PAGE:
Cost: Purchase information at the bottom.
Scientific Name: Chrysoperla sp.
Nickname: Lacewing, Green Lacewing
Appearance/Size: Varies in size depending on species. Brown Lacewing adults are 3/8 inch to 5/8 inch in size. Most species are normally green or brown in color.
Prefered Habitat: They like the shade, does not like to be in direct sunlight. Adults need nectar/pollen or honeydew to stick around. Reports show spraying plants with a diluted sugar/water mix keeps them around longer.
Reproduction: A female can produce 100-200 eggs in her lifetime. Eggs take 1-3 weeks to fully mature into adults. They will go through 4 stages (Egg, Larvae, Pupae and Adult). Eggs are laid on a “string” for protection.
Eat: Green Lacewing larvae are popular with gardeners because they eat insects that destroy vegetable plants. They eat other small insect pests like spider mites, thrips, mealybugs, leafhoppers, and pest moths. Lacewing larvae use their mouthparts to puncture bodies of prey and extract body fluids.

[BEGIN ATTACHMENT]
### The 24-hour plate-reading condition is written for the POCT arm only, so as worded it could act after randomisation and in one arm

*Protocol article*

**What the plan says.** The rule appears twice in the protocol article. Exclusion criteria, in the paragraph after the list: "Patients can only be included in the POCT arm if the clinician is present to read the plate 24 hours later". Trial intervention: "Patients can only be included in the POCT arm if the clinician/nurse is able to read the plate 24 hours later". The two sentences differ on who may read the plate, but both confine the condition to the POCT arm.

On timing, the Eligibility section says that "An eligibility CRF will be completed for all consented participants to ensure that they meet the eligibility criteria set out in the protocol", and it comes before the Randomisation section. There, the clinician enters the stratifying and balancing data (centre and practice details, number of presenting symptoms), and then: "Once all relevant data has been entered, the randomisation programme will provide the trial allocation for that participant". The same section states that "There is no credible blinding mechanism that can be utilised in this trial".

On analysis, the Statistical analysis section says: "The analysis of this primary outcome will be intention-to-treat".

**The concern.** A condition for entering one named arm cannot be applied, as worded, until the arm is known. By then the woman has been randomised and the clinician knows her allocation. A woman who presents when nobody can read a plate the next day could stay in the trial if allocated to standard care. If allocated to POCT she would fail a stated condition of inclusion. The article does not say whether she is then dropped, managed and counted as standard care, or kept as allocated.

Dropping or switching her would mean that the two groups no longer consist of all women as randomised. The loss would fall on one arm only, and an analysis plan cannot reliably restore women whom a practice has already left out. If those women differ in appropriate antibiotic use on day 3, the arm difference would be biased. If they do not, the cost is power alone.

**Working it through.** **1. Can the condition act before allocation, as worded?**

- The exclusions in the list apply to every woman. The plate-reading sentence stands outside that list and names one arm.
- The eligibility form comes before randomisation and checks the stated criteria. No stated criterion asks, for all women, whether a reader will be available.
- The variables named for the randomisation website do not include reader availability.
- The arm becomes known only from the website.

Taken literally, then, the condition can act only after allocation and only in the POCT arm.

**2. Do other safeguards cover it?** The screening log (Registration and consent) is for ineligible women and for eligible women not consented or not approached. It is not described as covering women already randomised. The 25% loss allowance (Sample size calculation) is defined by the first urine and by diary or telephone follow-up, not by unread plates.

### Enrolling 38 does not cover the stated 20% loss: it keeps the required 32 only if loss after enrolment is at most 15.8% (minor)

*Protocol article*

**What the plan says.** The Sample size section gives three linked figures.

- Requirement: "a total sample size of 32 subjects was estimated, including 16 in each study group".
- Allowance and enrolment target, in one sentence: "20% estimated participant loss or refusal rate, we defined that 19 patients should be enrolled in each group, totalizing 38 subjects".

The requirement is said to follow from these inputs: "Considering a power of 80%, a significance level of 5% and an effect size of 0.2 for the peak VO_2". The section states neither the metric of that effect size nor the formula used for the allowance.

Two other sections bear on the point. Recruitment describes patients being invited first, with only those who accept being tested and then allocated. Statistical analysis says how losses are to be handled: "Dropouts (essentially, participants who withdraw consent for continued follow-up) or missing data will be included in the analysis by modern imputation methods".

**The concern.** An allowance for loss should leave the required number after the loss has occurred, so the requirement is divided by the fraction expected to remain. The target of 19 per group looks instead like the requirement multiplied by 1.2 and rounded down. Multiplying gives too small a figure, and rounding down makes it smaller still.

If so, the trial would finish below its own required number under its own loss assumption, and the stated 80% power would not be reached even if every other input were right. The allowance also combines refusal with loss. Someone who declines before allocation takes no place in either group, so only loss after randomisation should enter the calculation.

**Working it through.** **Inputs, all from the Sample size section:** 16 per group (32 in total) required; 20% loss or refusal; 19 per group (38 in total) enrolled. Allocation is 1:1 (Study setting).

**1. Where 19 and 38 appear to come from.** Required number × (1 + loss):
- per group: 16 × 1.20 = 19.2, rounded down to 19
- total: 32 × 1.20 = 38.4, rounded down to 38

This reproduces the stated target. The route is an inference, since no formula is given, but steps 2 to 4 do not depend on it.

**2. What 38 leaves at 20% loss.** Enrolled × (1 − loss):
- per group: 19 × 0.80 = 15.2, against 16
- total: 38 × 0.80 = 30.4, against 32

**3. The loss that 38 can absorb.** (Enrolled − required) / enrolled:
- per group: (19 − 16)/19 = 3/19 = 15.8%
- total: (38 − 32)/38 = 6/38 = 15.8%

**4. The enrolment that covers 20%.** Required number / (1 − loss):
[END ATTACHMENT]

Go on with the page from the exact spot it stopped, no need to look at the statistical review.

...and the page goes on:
Release Rates: About 500 eggs per 100 square feet. Release once every 3 weeks and adjust applications as necessary to infestation.
Side Notes: Adults are known to be crepuscular or nocturnal. Meaning they hunt during the night, at least they prefer. They are very unstable; some reports show a lacewing will only eat 100 prey in it’s life time, while others show 100 in just a few days. They are also known to be attracted to many types of pollinating flowers, such as sunflowers, angelica and cosmos. Having these around your garden will surely attract lacewings. Lacewings are from the family Chrysopidae, and order Neuroptera. There are between (vary on resources) 1300-2000 known species of lacewings, in 85 genres. Also known as the “Aphid Lion”, lacewings love to lay there eggs around aphid colonies. Just moments after hatching, a lacewing larvae will start it’s hunt for food.